Foreword Reviews

Under a Poacher’s Moon

Clarion Rating: 4 out of 5

In the novel Under a Poacher’s Moon, a woman facing an uncertain future undertakes an exciting adventure in the African bush.

In W. Aaron Vandiver’s thought-provoking novel Under a Poacher’s Moon, a divorced woman in her middle years has life-changing encounters with the people, animals, and violent contradictions of Africa.

The novel starts in the midst of a dramatic confrontation, and then rewinds back to Anna’s arrival in Africa. Anna narrates, introducing herself and other guests at the safari lodge in turn. At first she comes off as a bit of a snob, mocking other guests for being “pasty” or overweight. However, as the story continues, and more is revealed about her and the losses that brought her to Africa, she becomes more sympathetic. Themes of environmental and personal redemption arise.

Anna also finds herself as intrigued by her leathery, cynical safari guide Chris as she is by the native wildlife. Chris at first seems like a fantasy figure—a rough, handsome outdoorsman with piercing blue eyes, a rugged tan, and devil-may-care swagger. But as the story progresses, it becomes apparent that there is more to him than it at first appears; poignant elements of his own story arise.

The phrase “This place will devour you” is repeated several times in the book, each time with slightly different meanings. Anna finds herself devoured by the maternal nature that she previously denied in herself, recognizing how “all the mothers of Africa were everywhere protecting and defending their young.” She finds herself devoured by her desire for Chris: she mentions wanting to drop her “newly purchased cargo pants” for him. She finds herself devoured by the beautiful scenery and the eternal rhythms of the world running on a scale that dwarfs humanity, too. But the novel only truly takes off when Anna and Chris plunge into the bush, chasing after a band of poachers who committed a heartbreaking atrocity. Their pursuit is suspenseful and unpredictable.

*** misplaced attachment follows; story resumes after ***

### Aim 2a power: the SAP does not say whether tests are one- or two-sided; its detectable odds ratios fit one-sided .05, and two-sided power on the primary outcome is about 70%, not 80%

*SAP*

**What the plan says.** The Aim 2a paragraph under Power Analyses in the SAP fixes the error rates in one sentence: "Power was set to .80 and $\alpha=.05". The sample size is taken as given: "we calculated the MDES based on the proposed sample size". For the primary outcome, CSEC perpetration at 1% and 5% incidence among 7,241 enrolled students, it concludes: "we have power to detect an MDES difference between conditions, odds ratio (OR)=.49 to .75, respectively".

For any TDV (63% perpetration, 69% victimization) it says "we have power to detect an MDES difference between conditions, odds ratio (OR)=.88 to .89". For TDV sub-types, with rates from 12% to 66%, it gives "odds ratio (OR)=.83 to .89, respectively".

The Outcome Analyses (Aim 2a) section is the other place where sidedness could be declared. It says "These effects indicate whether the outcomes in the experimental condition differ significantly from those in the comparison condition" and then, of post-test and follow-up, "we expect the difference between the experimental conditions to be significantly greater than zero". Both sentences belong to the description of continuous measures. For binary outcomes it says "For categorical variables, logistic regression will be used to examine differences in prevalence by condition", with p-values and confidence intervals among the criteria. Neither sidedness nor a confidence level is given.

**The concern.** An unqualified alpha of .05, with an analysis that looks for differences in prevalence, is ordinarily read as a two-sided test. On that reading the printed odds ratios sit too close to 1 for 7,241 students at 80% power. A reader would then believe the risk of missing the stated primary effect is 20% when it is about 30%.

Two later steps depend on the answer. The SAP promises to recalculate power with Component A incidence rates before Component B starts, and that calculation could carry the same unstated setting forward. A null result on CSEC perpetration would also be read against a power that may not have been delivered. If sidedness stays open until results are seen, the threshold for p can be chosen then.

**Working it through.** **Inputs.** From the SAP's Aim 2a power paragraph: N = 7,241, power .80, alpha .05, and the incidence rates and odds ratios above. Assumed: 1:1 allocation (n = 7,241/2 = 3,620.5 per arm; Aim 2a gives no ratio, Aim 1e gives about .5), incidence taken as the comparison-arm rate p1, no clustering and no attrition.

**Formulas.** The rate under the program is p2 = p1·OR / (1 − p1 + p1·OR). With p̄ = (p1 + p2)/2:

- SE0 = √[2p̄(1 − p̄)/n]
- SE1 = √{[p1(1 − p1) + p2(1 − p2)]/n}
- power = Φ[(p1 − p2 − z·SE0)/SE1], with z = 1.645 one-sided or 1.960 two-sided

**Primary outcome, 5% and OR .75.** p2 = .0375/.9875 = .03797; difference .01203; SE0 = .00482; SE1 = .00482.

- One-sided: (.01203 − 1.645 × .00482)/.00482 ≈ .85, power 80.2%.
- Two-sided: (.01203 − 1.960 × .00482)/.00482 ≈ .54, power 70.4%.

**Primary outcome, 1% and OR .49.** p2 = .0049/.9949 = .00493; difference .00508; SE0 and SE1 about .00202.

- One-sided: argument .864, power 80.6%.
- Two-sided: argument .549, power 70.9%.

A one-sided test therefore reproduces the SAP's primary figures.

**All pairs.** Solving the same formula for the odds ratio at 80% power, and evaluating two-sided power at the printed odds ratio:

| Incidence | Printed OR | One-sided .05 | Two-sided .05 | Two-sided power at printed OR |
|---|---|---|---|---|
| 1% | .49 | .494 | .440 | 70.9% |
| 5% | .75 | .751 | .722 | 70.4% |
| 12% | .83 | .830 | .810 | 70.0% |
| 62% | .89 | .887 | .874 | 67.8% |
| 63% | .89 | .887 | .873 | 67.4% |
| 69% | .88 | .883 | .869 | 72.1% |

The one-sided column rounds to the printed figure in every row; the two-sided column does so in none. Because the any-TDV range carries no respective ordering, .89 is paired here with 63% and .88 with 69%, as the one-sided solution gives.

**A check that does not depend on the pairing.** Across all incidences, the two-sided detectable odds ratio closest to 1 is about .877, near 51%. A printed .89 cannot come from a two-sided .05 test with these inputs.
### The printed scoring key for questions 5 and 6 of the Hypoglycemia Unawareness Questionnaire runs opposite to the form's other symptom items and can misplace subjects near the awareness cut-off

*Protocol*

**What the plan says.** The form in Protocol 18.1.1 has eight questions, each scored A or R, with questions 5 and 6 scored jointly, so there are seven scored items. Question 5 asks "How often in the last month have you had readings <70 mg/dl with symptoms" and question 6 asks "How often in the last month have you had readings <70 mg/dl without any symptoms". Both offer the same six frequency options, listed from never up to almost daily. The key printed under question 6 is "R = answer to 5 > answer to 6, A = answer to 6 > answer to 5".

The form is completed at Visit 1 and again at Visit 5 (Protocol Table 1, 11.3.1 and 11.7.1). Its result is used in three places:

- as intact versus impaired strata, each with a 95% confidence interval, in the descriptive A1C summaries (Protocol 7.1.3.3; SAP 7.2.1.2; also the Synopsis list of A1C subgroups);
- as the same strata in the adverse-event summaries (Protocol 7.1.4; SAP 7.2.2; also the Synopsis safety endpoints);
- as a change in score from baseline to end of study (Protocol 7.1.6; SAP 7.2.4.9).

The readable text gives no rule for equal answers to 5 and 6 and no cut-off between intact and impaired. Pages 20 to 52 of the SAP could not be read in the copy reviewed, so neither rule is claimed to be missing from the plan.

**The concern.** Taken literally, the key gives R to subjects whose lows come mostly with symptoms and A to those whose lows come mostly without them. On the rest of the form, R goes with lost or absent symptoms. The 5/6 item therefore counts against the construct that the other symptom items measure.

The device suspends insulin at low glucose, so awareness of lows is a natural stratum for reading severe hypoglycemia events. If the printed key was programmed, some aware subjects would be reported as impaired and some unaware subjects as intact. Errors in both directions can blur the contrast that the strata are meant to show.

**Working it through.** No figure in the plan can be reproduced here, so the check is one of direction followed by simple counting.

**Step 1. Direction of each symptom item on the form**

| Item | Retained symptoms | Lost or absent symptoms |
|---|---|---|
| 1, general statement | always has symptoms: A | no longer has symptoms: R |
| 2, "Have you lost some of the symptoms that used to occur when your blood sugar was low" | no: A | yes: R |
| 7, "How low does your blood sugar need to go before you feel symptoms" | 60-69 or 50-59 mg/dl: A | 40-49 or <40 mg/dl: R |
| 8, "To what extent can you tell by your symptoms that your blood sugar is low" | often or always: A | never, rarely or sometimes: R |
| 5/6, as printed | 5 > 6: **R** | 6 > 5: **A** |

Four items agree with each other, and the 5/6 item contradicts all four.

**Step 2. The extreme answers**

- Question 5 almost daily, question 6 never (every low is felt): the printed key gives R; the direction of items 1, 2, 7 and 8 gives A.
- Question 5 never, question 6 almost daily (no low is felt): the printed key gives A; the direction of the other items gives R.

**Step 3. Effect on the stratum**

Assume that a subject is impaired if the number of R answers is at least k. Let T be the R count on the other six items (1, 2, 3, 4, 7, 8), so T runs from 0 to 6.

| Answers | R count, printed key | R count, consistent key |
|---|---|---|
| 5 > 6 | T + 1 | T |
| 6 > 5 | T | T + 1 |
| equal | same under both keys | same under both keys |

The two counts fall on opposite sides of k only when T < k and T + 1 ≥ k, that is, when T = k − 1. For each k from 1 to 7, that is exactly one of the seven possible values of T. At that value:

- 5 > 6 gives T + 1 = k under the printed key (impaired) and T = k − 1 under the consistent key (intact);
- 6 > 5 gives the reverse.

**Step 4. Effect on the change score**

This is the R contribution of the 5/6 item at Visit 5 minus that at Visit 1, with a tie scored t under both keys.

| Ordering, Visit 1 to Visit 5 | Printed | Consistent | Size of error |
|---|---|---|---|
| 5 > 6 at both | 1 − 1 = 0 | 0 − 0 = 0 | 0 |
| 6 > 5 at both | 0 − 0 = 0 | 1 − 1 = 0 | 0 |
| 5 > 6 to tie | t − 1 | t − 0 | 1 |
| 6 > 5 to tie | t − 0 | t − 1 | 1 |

The setting is established in a layered manner, as a place where “God and the Devil are one.” The landscape is captured in beautiful prose, and is juxtaposed with details about the brutality of poaching, and of how a rhinoceros’s horn is worth “more than gold” on the black market. Outrage is generated over the cruelty of slaughtering animals just to steal a small piece of their anatomy. Yet the book also addresses the human poverty that drives poachers to exploit animals: “I’ll let you in on a secret Africans have known for a long time: sometimes there is no answer.” The book’s conclusion, though unexpected, is fitting and satisfying.

In the novel Under a Poacher’s Moon, a woman facing an uncertain future undertakes an exciting adventure in the African bush.

Reviewed by Matt Benzing

Disclosure: This article is not an endorsement, but a review. The publisher of this book provided free copies of the book and paid a small fee to have their book reviewed by a professional reviewer. Foreword Reviews and Clarion Reviews make no guarantee that the publisher will receive a positive review. Foreword Magazine, Inc. is disclosing this in accordance with the Federal Trade Commission’s 16 CFR, Part 255.

Load Next Review